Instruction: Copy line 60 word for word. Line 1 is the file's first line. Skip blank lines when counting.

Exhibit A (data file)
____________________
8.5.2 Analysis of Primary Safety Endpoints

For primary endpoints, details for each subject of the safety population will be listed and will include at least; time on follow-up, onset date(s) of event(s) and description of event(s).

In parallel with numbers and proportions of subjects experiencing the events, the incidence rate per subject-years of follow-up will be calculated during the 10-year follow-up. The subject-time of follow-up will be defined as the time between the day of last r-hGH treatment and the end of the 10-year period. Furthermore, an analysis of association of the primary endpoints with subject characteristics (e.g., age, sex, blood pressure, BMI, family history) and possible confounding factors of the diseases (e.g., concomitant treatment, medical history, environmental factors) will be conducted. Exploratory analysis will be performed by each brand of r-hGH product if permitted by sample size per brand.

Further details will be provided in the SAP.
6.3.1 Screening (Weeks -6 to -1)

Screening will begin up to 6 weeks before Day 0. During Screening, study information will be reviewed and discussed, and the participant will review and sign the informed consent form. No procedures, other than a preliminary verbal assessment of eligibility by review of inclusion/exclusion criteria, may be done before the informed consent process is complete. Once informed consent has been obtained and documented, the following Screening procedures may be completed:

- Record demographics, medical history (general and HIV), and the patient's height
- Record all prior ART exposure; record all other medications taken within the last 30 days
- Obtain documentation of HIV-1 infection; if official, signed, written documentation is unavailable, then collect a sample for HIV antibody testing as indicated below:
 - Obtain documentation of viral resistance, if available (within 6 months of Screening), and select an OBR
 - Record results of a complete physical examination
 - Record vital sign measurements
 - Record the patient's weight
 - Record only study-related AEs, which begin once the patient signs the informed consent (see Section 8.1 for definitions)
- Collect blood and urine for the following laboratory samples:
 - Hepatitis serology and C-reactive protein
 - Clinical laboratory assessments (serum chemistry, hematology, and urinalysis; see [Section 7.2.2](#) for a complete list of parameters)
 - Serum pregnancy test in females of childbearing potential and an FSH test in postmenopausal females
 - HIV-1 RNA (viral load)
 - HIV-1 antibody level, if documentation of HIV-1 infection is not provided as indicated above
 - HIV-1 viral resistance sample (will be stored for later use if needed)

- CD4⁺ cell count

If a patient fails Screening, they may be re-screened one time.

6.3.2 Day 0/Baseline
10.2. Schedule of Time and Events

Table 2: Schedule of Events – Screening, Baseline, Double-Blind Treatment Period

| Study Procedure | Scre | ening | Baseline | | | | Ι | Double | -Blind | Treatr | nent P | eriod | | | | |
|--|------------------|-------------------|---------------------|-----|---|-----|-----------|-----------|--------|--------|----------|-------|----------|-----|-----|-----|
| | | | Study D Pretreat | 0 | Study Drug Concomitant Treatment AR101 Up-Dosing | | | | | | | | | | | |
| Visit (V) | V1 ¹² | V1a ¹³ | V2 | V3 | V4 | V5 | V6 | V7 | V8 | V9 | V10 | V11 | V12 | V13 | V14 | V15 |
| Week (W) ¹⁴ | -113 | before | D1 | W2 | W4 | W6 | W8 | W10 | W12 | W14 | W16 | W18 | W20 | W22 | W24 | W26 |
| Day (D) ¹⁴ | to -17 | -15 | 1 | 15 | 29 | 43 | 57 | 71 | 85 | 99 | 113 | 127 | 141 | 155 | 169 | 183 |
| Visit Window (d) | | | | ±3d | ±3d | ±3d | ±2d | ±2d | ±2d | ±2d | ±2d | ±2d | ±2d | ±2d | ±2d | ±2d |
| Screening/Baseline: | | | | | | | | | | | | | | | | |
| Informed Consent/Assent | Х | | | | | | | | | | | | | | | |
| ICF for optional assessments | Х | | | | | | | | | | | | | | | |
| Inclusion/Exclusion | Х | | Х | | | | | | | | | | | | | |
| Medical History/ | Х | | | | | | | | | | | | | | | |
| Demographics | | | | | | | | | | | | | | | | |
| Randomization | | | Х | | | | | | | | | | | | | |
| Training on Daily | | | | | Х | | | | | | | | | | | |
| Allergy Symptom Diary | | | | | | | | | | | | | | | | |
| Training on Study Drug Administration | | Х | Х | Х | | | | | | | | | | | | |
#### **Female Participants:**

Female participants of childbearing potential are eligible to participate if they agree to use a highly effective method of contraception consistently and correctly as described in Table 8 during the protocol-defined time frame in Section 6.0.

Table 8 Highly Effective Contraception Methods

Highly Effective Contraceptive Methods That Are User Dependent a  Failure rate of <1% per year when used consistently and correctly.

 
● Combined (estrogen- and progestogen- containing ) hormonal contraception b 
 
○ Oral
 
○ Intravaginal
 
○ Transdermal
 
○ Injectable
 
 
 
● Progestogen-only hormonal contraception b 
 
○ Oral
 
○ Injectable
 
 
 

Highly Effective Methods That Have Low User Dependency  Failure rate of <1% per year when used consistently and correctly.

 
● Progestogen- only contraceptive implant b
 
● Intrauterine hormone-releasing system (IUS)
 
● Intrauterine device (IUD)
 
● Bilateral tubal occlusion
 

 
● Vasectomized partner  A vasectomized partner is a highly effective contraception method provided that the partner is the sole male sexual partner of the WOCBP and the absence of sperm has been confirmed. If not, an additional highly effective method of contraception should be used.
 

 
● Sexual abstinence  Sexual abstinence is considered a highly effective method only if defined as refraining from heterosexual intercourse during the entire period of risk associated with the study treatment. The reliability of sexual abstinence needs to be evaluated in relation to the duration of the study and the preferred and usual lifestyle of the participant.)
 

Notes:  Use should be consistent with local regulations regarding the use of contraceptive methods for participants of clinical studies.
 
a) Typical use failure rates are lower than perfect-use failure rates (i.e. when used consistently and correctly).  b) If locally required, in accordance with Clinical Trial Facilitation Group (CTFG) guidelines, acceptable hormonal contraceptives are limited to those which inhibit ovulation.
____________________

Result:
● Bilateral tubal occlusion
 

 